Tuesday, October 23, 2012

“Mercy Received, Mercy Bestowed”

    Problems in bestowingmercy always originate in problems with receivingmercy.  When it seems particularly challenging to forgive offenders, we either forget or do not realize the grace imparted to us regarding our own offences. 

      The familiar parable of the Lord Jesus Christ regarding the two debtors illustrates this challenging truth:

     “Therefore is the kingdom of heaven likened unto a certain king, which would take account of his servants.  And when he had begun to reckon, one was brought unto him, which owed him ten thousand talents.  But forasmuch as he had not to pay, his lord commanded him to be sold, and his wife, and children, and all that he had, and payment to be made. The servant therefore fell down, and worshipped him, saying, Lord, have patience with me, and I will pay thee all. Then the lord of that servant was moved with compassion, and loosed him, and forgave him the debt. But the same servant went out, and found one of his fellowservants, which owed him an hundred pence: and he laid hands on him, and took him by the throat, saying, Pay me that thou owest.  And his fellowservant fell down at his feet, and besought him, saying, Have patience with me, and I will pay thee all. And he would not: but went and cast him into prison, till he should pay the debt” (Matthew 18:23-30).

     The sins of others often loom large in our thinking, while our own sins pale in comparison.  This contradicts the Holy Spirit’s witness in our hearts regarding whose sins we should emphasize.  No less than the Apostle Paul declared himself to be the “chief” of sinners (I Timothy 1:15).  Had Paul actually distrusted and disobeyed God more than all others?  Not likely.  In his own heart and mind, however, the Apostle rightly perceived the measure and degree of sin.  Rather than emphasize the wrongs of others committed against him, the man of God responded to the Lord’s reminders of how much He had forgiven Paul.  Thus, his own failures and God’s wondrous mercy loomed large in our dear brother’s heart.  When such a sensibility reigns in us, we join Paul in being unlikely to cast others into the debtor’s prison whose deepest and dankest cell we believe ourselves to rightly deserve.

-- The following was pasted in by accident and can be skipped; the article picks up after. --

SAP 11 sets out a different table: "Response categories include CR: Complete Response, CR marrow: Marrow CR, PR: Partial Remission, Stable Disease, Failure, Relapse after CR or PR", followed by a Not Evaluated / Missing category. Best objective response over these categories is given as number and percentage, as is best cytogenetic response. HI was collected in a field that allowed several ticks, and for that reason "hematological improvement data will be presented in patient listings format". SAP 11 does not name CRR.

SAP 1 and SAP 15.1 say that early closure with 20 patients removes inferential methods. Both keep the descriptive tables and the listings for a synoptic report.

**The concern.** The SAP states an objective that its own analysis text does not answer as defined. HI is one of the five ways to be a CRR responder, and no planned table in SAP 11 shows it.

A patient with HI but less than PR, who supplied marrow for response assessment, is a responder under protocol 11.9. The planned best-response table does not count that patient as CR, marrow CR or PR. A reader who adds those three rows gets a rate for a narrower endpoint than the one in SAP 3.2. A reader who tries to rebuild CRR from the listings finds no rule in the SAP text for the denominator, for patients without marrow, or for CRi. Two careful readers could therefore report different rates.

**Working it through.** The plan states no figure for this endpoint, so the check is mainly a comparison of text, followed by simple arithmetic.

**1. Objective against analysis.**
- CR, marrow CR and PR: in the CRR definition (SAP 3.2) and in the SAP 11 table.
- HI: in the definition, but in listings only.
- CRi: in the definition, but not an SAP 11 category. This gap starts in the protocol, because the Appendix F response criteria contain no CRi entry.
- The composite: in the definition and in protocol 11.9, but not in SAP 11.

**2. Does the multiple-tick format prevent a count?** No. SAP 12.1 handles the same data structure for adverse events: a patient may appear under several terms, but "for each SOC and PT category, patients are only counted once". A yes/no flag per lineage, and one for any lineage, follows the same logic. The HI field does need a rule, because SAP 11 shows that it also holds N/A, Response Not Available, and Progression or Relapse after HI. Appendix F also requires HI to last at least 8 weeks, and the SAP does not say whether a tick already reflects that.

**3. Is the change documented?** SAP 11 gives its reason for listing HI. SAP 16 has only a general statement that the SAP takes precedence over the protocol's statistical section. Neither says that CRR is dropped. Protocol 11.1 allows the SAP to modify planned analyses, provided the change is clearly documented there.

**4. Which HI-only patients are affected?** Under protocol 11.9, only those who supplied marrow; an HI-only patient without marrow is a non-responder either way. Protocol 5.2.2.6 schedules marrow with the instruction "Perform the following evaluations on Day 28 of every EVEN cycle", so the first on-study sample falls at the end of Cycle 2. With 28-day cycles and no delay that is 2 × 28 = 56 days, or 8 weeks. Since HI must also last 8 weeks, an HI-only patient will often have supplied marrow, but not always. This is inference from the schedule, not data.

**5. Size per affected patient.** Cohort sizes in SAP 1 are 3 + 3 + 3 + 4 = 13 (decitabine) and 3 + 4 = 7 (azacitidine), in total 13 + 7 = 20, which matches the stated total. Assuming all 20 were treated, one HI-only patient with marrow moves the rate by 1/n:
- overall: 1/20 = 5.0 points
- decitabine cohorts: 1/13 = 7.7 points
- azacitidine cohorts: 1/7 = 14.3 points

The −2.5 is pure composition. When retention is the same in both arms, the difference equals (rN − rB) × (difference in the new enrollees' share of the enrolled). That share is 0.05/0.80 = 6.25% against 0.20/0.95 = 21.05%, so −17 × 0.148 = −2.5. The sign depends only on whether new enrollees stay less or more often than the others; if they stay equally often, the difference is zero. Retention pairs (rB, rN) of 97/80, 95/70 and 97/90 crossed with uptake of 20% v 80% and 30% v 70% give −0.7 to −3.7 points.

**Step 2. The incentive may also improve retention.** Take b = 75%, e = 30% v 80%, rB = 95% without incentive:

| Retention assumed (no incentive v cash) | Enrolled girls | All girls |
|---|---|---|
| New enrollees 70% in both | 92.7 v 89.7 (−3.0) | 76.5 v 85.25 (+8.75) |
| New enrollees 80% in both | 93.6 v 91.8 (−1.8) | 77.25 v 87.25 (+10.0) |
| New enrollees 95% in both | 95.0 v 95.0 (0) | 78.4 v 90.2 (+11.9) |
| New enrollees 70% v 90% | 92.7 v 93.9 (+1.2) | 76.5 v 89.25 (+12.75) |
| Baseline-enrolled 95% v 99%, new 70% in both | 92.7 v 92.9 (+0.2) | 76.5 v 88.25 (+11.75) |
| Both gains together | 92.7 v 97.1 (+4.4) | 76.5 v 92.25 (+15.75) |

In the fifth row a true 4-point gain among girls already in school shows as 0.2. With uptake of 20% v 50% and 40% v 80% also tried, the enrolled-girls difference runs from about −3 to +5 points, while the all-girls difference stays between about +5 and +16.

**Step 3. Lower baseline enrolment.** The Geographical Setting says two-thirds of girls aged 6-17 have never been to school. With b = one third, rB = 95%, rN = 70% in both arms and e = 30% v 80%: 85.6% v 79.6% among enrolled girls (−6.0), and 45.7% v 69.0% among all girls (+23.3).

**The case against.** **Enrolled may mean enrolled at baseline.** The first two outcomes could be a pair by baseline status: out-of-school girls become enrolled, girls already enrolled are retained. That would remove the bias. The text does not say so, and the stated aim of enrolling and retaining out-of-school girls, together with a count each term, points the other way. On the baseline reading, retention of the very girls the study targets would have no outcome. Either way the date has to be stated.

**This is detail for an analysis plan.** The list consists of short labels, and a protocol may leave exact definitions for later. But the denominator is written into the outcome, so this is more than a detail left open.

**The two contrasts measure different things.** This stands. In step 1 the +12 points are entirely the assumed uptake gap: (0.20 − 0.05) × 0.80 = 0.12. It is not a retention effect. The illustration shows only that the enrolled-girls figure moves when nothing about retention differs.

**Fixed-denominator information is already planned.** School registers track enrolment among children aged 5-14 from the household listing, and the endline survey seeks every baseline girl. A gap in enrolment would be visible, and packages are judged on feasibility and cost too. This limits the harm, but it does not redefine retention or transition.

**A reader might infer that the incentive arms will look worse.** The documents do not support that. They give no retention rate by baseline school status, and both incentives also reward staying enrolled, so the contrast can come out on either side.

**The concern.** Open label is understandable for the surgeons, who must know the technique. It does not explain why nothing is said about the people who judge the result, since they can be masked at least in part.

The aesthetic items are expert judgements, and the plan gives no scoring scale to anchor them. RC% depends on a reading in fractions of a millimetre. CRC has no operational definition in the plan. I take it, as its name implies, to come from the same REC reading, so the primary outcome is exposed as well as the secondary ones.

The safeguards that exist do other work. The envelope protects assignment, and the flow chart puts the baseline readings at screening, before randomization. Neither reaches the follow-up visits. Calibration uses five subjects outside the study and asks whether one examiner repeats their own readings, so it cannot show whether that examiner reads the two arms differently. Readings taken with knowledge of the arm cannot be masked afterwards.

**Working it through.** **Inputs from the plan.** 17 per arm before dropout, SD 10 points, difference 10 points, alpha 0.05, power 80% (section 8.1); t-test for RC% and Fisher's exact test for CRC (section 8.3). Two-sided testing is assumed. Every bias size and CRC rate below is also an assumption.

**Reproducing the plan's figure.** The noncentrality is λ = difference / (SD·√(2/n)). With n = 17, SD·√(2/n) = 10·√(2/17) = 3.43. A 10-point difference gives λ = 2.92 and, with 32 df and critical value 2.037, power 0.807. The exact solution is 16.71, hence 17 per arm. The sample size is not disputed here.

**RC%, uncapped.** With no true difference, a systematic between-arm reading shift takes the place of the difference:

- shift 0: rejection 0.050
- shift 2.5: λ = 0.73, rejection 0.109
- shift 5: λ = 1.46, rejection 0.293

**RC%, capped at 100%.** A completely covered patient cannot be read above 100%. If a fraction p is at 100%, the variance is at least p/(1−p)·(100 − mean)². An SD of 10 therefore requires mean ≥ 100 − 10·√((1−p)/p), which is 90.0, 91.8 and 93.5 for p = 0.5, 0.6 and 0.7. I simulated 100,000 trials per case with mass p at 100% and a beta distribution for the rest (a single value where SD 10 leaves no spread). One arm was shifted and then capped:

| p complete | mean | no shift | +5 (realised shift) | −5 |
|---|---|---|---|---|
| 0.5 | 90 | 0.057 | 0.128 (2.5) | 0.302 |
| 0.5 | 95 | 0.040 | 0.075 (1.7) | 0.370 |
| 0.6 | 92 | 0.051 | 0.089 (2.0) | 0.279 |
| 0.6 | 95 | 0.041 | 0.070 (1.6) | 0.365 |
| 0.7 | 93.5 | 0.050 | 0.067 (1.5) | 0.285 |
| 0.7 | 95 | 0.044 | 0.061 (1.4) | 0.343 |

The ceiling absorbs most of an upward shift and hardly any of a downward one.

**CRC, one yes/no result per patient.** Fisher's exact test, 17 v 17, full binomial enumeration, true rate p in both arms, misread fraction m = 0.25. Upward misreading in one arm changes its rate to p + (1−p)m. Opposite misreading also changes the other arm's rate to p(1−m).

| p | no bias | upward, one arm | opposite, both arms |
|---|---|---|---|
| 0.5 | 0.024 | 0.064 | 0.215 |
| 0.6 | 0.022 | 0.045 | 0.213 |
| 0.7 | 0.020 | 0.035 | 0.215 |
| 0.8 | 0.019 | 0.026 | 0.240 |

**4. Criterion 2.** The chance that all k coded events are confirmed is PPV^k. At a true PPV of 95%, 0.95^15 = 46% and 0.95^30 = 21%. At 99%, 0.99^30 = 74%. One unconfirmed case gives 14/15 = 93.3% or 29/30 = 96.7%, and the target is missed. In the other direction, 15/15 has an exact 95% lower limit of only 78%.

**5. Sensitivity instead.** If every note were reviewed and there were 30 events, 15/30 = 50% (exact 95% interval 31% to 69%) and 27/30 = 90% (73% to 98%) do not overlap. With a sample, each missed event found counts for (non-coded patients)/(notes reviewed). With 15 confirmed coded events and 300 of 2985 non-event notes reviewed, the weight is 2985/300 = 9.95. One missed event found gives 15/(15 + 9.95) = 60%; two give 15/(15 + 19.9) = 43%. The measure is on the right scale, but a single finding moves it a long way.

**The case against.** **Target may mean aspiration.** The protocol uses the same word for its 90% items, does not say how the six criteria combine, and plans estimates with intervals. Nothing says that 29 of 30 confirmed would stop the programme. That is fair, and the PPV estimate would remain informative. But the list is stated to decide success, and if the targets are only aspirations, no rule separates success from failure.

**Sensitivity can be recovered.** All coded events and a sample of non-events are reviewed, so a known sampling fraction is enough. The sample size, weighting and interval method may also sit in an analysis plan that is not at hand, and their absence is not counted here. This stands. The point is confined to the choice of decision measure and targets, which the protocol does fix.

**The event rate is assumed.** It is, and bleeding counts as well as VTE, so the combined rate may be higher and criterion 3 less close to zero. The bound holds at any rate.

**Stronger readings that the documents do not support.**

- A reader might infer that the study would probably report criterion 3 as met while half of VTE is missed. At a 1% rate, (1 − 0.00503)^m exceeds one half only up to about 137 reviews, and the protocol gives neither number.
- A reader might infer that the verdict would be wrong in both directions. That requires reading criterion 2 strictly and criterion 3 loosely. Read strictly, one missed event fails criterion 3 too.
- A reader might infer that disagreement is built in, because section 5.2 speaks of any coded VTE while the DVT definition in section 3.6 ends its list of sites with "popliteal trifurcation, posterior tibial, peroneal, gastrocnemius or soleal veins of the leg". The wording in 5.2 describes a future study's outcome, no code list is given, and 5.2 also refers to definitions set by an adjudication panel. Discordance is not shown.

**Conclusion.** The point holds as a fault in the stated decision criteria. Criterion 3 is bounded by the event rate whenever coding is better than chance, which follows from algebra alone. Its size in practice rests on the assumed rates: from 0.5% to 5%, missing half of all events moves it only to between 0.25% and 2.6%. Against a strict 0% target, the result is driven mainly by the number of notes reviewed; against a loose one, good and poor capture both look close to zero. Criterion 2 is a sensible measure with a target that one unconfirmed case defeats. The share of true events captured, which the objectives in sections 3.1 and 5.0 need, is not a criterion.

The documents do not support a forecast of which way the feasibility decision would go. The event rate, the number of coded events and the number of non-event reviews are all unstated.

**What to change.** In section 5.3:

In relative terms, I know very little of the sins of others.  On the other hand, I have lived with my own for more than five decades now, experiencing both the internal and external realities of too frequent forays into unbelief and disobedience.  Maintaining the focus on that of which I am most aware, namely,myself, places my heart in the proper place of humility toward both God and man.  Thereby I find myself far more enabled to bestow upon others the mercy of Christ so abundantly administered to me.  Indeed, no human being’s debt toward me begins to compare with the debit forgiven me by our Lord’s wondrous grace. This is the Holy Spirit’s emphasis in each of our hearts, making possible a rich experience of mercy personally received.  Upon this basis, we then go forth to share our Lord’s delight in pardoning the guilty…

“Forbearing one another, and forgiving one another, if any man have a quarrel against any: even as Christforgave you, so also do ye.”(Colossians 3:13)

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